Sunday, 8 November 2009

Looking into the future

During the EDUCAUSE conference I went to a couple of sessions given by CIOs about their experiences and their views on the future role of CIOs and the changing nature of technology.

The first concentrated on the role, and how the scope and complexity of IT now spans the scope and complexity of the institution as a whole. Because of its reach, security, compliance and risk management issues are taking an increasingly dominant place in the responsibilities of a CIO. With the increasing role of SAAS and the Cloud, contracting and vendor management has grown significantly and will continue to do so. Everything is becoming much more complex, (including the data centre), and more critical to the institution so that things like upgrade windows are becoming increasingly hard to negotiate.

All of the above I agreed with, but then it was suggested that CIOs are seeing increased demands to maximise the value of existing investments rather than embark on new projects, and to focus more on delivery rather than strategy. I'm not too sure about this - and I tweeted so, to get a variety of different responses, most suggesting that this was a very noticeable difference on the different sides of the Atlantic. Most UK CIOs felt as under pressure to be strategic and deliver new initiatives as ever, while the US ones were coming under pressure to leverage the considerable sums of money spent in the last decade.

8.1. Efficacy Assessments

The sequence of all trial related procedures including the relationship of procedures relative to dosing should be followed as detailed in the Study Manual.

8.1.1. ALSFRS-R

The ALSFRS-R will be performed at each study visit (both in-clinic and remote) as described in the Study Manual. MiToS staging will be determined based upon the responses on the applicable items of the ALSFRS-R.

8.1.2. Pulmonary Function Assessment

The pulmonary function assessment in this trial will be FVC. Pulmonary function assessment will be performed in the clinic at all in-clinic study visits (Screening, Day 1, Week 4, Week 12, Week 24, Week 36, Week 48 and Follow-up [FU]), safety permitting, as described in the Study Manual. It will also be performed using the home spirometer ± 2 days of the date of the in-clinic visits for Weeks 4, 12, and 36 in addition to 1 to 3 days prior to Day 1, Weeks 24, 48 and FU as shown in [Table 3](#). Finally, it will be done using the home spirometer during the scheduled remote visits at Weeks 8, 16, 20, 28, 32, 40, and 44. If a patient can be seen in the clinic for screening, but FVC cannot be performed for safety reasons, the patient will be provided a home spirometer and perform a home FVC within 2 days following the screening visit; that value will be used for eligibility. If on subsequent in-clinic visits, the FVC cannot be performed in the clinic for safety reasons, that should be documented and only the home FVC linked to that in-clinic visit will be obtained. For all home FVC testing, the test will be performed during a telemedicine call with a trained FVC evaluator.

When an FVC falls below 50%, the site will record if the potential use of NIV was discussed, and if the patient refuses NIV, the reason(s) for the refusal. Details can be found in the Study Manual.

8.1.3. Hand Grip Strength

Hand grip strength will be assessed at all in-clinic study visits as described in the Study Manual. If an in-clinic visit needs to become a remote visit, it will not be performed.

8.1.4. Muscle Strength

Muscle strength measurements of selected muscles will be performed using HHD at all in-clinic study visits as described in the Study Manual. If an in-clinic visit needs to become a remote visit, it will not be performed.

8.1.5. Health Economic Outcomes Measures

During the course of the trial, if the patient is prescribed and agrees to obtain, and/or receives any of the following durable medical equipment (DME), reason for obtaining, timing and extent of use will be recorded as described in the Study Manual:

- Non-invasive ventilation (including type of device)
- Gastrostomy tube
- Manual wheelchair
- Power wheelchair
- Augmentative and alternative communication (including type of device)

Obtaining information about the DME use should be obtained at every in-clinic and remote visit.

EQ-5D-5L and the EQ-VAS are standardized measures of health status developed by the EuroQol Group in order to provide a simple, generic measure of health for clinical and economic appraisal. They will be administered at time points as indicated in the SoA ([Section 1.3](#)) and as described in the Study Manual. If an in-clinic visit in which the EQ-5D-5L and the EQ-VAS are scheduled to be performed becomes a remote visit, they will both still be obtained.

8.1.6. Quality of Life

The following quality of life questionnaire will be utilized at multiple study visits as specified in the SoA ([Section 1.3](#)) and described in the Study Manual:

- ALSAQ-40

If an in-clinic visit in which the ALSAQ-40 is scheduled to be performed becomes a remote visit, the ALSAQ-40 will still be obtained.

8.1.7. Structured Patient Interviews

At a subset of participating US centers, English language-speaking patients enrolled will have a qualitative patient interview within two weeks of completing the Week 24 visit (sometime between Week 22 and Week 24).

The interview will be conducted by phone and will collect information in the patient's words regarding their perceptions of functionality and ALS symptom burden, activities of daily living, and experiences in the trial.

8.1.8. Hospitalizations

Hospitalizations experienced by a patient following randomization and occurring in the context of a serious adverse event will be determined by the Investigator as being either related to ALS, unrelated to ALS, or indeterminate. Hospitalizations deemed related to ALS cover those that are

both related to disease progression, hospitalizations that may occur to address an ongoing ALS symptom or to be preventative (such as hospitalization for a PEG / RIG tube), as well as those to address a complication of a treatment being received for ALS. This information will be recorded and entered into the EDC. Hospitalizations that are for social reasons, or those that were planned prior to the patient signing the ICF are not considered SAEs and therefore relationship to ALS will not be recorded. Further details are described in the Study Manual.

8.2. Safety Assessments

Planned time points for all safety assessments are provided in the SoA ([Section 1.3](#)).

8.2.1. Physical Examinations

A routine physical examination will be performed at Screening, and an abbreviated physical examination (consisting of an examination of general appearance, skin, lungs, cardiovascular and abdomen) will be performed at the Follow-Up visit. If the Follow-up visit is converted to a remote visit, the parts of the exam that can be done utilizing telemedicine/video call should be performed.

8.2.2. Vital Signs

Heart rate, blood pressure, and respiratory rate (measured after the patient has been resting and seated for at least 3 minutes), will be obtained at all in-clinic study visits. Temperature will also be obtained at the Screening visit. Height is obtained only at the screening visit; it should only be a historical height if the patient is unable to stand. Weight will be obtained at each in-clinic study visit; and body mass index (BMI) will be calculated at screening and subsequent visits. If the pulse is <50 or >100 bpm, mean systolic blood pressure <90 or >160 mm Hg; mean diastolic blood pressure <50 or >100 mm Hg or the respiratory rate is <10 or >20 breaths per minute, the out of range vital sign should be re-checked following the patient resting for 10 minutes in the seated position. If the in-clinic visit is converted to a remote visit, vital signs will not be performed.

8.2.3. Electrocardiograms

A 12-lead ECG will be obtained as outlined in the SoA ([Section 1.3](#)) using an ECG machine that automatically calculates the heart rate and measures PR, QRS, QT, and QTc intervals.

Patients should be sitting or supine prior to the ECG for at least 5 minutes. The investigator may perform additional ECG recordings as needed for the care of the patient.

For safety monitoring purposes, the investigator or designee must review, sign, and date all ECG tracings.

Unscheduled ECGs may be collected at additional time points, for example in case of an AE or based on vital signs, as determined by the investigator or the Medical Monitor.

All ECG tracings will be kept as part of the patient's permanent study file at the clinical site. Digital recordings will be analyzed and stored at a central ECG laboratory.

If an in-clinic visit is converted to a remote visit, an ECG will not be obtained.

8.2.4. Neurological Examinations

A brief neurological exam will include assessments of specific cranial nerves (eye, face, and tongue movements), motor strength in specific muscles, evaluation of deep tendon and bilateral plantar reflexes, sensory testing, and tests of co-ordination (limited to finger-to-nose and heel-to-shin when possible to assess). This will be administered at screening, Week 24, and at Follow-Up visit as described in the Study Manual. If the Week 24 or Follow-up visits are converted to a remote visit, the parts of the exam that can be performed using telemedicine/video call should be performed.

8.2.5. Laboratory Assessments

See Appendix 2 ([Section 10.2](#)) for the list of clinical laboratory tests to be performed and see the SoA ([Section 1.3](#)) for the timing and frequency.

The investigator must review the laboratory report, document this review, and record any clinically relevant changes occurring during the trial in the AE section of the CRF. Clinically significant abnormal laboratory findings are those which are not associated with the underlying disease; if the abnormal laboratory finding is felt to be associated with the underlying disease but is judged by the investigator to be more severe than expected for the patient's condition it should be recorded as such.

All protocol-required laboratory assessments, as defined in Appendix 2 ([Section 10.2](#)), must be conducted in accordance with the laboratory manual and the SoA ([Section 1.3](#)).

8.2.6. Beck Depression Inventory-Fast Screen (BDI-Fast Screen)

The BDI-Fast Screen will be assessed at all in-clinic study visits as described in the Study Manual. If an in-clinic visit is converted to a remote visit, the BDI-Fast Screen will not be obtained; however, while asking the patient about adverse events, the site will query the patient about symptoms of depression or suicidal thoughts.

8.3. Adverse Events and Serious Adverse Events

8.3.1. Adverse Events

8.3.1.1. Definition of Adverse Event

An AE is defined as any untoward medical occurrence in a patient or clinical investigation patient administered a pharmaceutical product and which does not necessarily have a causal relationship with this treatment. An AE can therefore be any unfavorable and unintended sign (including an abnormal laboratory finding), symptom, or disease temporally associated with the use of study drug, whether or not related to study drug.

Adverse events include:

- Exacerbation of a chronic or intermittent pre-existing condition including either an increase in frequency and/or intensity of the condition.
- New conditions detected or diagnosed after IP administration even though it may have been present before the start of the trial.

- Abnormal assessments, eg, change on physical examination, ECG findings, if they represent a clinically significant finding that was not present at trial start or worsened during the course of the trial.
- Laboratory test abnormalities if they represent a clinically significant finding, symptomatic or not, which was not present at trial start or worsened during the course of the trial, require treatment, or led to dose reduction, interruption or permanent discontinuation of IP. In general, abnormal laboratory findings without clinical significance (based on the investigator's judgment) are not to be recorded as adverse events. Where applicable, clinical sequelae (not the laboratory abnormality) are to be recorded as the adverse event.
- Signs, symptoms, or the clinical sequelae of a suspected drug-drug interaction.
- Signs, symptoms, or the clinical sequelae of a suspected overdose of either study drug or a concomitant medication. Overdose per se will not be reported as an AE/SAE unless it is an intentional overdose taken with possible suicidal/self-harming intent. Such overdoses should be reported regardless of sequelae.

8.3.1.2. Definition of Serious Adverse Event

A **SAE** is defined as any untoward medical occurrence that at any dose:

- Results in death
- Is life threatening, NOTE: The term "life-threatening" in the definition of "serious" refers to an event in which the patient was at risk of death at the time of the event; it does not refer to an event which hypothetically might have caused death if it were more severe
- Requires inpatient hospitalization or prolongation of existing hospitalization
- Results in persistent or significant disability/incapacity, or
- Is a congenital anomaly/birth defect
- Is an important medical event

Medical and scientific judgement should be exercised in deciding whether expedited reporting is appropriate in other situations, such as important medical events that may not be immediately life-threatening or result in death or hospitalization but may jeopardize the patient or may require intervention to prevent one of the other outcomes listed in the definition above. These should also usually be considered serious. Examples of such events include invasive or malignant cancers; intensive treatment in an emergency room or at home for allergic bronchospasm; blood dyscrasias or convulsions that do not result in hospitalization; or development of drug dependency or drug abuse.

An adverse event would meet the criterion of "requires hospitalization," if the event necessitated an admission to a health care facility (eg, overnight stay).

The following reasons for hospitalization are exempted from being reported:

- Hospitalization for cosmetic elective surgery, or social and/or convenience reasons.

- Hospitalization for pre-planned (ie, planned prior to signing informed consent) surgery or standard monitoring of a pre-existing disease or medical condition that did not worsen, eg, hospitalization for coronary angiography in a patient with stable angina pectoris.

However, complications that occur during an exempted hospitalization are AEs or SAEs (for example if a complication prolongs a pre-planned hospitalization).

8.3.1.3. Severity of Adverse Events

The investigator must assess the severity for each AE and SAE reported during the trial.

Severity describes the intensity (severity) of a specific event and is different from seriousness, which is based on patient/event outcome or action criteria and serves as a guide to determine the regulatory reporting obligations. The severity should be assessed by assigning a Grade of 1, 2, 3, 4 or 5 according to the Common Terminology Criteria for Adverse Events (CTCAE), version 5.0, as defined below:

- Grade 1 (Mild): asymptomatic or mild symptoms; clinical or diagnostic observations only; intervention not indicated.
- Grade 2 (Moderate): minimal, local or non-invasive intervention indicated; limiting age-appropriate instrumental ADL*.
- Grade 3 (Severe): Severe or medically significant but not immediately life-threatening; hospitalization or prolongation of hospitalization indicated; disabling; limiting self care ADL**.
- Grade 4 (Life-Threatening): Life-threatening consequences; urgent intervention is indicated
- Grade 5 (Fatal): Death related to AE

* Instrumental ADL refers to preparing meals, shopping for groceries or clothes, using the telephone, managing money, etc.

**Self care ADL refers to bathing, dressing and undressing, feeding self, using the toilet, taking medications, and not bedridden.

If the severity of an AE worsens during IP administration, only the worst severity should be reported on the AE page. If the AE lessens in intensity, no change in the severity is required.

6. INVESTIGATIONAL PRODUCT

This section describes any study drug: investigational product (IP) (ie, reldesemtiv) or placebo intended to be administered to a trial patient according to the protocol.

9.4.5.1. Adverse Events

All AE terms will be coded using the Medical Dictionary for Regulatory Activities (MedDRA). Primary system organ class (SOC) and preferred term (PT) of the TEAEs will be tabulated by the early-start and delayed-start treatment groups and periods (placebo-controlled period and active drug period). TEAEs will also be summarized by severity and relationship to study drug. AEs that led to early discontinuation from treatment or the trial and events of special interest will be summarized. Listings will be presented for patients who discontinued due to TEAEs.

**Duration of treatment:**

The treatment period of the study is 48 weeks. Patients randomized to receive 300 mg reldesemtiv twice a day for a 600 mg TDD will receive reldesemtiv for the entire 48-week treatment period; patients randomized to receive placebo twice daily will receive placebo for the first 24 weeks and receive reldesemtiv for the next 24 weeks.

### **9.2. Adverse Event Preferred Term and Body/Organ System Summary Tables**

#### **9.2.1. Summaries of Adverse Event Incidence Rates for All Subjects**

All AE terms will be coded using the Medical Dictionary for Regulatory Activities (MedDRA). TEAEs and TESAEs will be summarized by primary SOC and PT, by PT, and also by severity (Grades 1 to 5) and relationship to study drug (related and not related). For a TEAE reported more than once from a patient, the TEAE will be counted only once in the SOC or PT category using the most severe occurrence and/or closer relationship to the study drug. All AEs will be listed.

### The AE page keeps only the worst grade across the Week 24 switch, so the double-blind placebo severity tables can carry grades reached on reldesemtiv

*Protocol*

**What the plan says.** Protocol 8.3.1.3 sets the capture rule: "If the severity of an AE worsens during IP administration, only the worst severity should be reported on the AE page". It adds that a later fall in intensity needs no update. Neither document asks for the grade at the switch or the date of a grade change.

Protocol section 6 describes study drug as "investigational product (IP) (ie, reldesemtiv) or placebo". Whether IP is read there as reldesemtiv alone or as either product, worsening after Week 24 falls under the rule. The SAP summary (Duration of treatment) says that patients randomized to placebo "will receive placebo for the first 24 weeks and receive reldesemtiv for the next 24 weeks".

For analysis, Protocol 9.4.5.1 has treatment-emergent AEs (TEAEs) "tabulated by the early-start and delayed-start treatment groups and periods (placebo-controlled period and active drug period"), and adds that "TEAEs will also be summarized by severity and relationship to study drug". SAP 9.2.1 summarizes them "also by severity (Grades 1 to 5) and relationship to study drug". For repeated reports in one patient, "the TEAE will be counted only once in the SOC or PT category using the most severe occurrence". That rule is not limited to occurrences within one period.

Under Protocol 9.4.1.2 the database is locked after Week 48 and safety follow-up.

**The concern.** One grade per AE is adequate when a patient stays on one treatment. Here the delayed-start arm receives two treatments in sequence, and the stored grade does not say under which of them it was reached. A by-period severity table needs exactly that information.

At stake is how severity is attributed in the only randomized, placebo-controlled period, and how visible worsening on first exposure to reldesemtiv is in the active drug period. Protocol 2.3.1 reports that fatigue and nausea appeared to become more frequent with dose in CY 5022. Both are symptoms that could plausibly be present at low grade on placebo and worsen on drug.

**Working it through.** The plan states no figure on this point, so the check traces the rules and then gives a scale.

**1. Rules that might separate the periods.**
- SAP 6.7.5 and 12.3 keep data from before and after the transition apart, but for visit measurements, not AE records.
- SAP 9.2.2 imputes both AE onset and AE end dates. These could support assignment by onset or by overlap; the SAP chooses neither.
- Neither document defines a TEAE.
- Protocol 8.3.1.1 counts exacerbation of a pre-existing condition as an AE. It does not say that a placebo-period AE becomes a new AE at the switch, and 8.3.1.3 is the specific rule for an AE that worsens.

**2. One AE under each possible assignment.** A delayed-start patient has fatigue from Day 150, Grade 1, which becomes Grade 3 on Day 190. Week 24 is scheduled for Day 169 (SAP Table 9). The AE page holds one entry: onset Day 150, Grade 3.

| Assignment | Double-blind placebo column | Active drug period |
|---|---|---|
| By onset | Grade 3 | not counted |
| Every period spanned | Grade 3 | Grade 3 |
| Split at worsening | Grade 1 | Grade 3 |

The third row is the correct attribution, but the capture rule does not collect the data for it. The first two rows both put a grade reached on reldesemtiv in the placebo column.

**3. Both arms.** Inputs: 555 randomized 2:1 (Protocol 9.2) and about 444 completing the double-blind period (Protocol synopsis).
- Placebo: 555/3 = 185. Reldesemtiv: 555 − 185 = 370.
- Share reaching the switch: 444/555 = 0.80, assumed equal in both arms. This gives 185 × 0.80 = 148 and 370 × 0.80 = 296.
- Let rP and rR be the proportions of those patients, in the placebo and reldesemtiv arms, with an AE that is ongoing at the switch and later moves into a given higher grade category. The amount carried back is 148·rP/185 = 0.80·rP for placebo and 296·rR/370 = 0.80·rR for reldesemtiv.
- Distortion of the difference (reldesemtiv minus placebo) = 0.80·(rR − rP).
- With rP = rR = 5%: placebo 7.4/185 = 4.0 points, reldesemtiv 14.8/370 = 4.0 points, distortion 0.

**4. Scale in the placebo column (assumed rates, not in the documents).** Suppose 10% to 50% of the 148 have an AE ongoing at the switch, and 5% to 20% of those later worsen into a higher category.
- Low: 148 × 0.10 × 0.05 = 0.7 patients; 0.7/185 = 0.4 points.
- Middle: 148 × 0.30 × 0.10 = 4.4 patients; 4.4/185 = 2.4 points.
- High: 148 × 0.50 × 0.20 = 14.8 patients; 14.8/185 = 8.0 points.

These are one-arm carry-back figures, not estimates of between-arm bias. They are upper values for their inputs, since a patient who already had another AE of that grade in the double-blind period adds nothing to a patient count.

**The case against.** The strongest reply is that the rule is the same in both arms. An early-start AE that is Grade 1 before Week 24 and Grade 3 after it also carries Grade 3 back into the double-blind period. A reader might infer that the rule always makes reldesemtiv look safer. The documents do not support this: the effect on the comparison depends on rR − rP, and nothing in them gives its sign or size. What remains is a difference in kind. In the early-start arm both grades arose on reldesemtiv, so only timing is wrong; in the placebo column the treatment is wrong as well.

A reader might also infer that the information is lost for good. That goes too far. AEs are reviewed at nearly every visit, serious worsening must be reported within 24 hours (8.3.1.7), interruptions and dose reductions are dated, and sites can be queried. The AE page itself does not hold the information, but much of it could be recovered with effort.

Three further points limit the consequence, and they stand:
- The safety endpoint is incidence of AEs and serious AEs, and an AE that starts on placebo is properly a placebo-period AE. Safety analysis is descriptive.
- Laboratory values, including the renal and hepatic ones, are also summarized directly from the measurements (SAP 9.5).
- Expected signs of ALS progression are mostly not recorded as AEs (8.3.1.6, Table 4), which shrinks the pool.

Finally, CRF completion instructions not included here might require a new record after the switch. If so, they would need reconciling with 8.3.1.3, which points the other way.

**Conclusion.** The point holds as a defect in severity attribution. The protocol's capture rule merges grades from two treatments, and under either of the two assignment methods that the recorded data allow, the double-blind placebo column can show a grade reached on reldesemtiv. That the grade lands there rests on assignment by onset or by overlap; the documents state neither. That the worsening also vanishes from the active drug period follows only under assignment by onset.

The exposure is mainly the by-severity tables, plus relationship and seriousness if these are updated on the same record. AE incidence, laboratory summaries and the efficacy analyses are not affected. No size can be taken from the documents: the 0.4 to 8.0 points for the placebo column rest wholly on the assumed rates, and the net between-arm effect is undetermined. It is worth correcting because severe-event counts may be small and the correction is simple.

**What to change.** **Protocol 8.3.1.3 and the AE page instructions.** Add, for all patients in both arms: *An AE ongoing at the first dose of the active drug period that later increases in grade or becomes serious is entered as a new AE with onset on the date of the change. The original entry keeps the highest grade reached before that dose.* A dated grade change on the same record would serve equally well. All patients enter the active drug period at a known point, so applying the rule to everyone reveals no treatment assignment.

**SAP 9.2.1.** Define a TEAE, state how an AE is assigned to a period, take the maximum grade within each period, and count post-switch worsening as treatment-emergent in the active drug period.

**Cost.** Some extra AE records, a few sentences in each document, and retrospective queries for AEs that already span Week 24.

The other session focused more on what technology developments we are likely to see over the next few years. He had some interesting comparisons of computing back in 1969 which he compared to today, and then projected 40 years hence. A computer costing $1m dollars back in 1969 now costs $1000, and will probably cost about $1 in 2049, and he had figures for the speed of the network (1969 - 10 kbps, 2009 - 10Gbps, 2049 - 10 Pbps?), CPU speed, disc speeds etc.

What these increases will mean is perhaps harder to predict - look back at 1969 and work how much of what has happened since you could have predicted. He had a few suggestions though including autopilot personal transport devices (or self driving cars), space planes that will be able to travel distances long distances at high speeds, augmented and virtual reality in business applications, and automation induced high unemployment. What will we all do with out 115 year life expectancy?

1 comment:

Dave Eyre said...

What will we all do with out 115 year life expectancy?

Well, with mine I intend to carry on much as I do!!